• A credit or refund of the fees paid for the faulty product or services.
  • In the event the product or service is found to infringe or misappropriate another party’s rights, the vendor or service provider will (a) purchase a license for the hotelier to continue using the product or service, or (b) modify or revise the product or service such that it no longer infringes the party’s rights.

In essence, an indemnity obligates one party (often referred to as the indemnitor) to pay or reimburse certain costs of, and sometimes defend against, claims, damages or liabilities that might be brought or asserted against another party (referred to as the indemnitee) as a result of the indemnitor’s bad acts. See Example No. 5 below.

Depending on the nature of the product or service being provided, a good indemnity provision should, at a minimum, include the following protections (see Example No. 6 below):

  • Defense of the hotelier (in addition to indemnity) in the event the hotelier is sued as a result of the vendor or service provider’s actions. Without this type of protection, the hotelier may be forced to defend the claim (including paying related attorneys’ fees) and only receive reimbursement of its costs at the conclusion of the court action.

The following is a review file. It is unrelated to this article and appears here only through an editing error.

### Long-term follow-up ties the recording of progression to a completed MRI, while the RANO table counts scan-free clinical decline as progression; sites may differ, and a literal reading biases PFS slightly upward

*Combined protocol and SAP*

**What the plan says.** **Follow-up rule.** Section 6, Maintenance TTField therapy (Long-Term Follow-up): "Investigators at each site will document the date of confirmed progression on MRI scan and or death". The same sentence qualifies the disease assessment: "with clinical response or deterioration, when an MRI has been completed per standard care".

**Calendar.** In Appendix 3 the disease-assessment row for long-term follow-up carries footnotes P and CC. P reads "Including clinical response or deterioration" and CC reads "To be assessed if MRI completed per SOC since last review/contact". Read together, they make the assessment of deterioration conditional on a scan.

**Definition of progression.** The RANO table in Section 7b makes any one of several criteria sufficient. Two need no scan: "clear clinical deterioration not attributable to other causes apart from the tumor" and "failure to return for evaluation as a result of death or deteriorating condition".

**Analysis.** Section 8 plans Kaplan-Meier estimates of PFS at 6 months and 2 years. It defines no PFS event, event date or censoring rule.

• Indemnity and defense against claims, demands or damages by both third parties (for example, a claim brought by a hotel guest) and damages suffered directly by the hotelier.
  • Protection against the wide range of circumstances that might lead to a claim or demand being made against the hotelier or damages suffered by the hotelier, including (1) the negligent acts or omissions or willful misconduct by the vendor or service provider, (2) the vendor or service provider’s failure to perform under the contract, and (3) infringement by the vendor or service provider of any legally protected right of a third party.

Limitations of Liability
Limitations of liability typically come in two forms, both of which are commonly found together in most contract forms: (1) an absolute refusal by the vendor or service provider to pay certain types of damages that a hotelier might suffer as a result of the vendor or service provider’s bad acts, or (2) a cap on the amount of damages that the hotelier may recover against the vendor or service provider. See Example No. 7 below.

Absent complete removal of the limitations of liability (which few vendors or service providers will do), hoteliers should request that the vendor or service provider make at least two important changes (both changes are reflected in Example No. 8 below):

  • Any limitation should apply equally to both the vendor or service provider and the hotelier.
  • Indemnities and claims for breach by the vendor or service provider of other important obligations in the contract should be excluded from the limitation.

While no magazine article can replace the value of having a trusted lawyer review a proposed contract, spending 10 minutes to review the fine print on the back of your next work order armed with the points outlined above will save you hours of frustration.
Greg Duff is a partner at the Seattle law firm of Cairncross & Hempelmann and chairs the firm’s hospitality, travel and tourism group. Duff can be reached by e-mail at mailto:gduff@cairncross.com or by phone at (206) 254-4451.